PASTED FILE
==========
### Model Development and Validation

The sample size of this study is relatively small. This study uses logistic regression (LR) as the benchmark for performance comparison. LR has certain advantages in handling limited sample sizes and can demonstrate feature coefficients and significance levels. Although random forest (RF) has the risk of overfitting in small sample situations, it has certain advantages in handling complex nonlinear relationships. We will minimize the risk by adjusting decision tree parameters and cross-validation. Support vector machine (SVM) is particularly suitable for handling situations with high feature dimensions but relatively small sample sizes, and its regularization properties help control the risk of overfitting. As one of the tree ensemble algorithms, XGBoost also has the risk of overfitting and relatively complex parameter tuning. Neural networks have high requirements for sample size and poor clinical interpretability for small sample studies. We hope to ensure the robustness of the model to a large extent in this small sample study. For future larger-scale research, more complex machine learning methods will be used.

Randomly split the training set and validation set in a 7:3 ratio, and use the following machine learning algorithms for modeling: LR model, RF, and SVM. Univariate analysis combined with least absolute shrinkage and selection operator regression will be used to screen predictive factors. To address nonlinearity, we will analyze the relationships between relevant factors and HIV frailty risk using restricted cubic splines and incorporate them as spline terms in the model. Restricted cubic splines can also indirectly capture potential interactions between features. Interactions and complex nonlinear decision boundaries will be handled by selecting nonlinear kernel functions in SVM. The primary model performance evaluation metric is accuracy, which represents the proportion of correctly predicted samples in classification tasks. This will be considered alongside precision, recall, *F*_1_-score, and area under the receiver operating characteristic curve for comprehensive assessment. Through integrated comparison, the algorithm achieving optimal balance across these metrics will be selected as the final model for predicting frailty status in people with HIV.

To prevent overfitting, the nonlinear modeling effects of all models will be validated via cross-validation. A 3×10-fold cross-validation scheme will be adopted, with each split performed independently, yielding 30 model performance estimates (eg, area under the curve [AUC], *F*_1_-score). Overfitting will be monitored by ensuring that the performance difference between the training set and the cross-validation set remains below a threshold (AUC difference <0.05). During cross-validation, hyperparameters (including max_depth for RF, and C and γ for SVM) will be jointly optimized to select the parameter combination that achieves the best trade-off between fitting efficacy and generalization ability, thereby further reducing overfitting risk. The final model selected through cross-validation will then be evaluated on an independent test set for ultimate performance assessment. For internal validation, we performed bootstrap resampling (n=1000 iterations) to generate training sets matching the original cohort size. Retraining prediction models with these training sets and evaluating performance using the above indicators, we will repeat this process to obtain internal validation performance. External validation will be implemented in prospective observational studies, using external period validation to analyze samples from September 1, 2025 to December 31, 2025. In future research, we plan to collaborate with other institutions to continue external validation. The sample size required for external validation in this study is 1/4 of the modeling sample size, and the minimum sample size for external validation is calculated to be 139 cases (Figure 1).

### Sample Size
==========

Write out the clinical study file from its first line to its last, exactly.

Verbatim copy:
### Model Development and Validation

The sample size of this study is relatively small. This study uses logistic regression (LR) as the benchmark for performance comparison. LR has certain advantages in handling limited sample sizes and can demonstrate feature coefficients and significance levels. Although random forest (RF) has the risk of overfitting in small sample situations, it has certain advantages in handling complex nonlinear relationships. We will minimize the risk by adjusting decision tree parameters and cross-validation. Support vector machine (SVM) is particularly suitable for handling situations with high feature dimensions but relatively small sample sizes, and its regularization properties help control the risk of overfitting. As one of the tree ensemble algorithms, XGBoost also has the risk of overfitting and relatively complex parameter tuning. Neural networks have high requirements for sample size and poor clinical interpretability for small sample studies. We hope to ensure the robustness of the model to a large extent in this small sample study. For future larger-scale research, more complex machine learning methods will be used.

Randomly split the training set and validation set in a 7:3 ratio, and use the following machine learning algorithms for modeling: LR model, RF, and SVM. Univariate analysis combined with least absolute shrinkage and selection operator regression will be used to screen predictive factors. To address nonlinearity, we will analyze the relationships between relevant factors and HIV frailty risk using restricted cubic splines and incorporate them as spline terms in the model. Restricted cubic splines can also indirectly capture potential interactions between features. Interactions and complex nonlinear decision boundaries will be handled by selecting nonlinear kernel functions in SVM. The primary model performance evaluation metric is accuracy, which represents the proportion of correctly predicted samples in classification tasks. This will be considered alongside precision, recall, *F*_1_-score, and area under the receiver operating characteristic curve for comprehensive assessment. Through integrated comparison, the algorithm achieving optimal balance across these metrics will be selected as the final model for predicting frailty status in people with HIV.

To prevent overfitting, the nonlinear modeling effects of all models will be validated via cross-validation. A 3×10-fold cross-validation scheme will be adopted, with each split performed independently, yielding 30 model performance estimates (eg, area under the curve [AUC], *F*_1_-score). Overfitting will be monitored by ensuring that the performance difference between the training set and the cross-validation set remains below a threshold (AUC difference <0.05). During cross-validation, hyperparameters (including max_depth for RF, and C and γ for SVM) will be jointly optimized to select the parameter combination that achieves the best trade-off between fitting efficacy and generalization ability, thereby further reducing overfitting risk. The final model selected through cross-validation will then be evaluated on an independent test set for ultimate performance assessment. For internal validation, we performed bootstrap resampling (n=1000 iterations) to generate training sets matching the original cohort size. Retraining prediction models with these training sets and evaluating performance using the above indicators, we will repeat this process to obtain internal validation performance. External validation will be implemented in prospective observational studies, using external period validation to analyze samples from September 1, 2025 to December 31, 2025. In future research, we plan to collaborate with other institutions to continue external validation. The sample size required for external validation in this study is 1/4 of the modeling sample size, and the minimum sample size for external validation is calculated to be 139 cases (Figure 1).

### Sample Size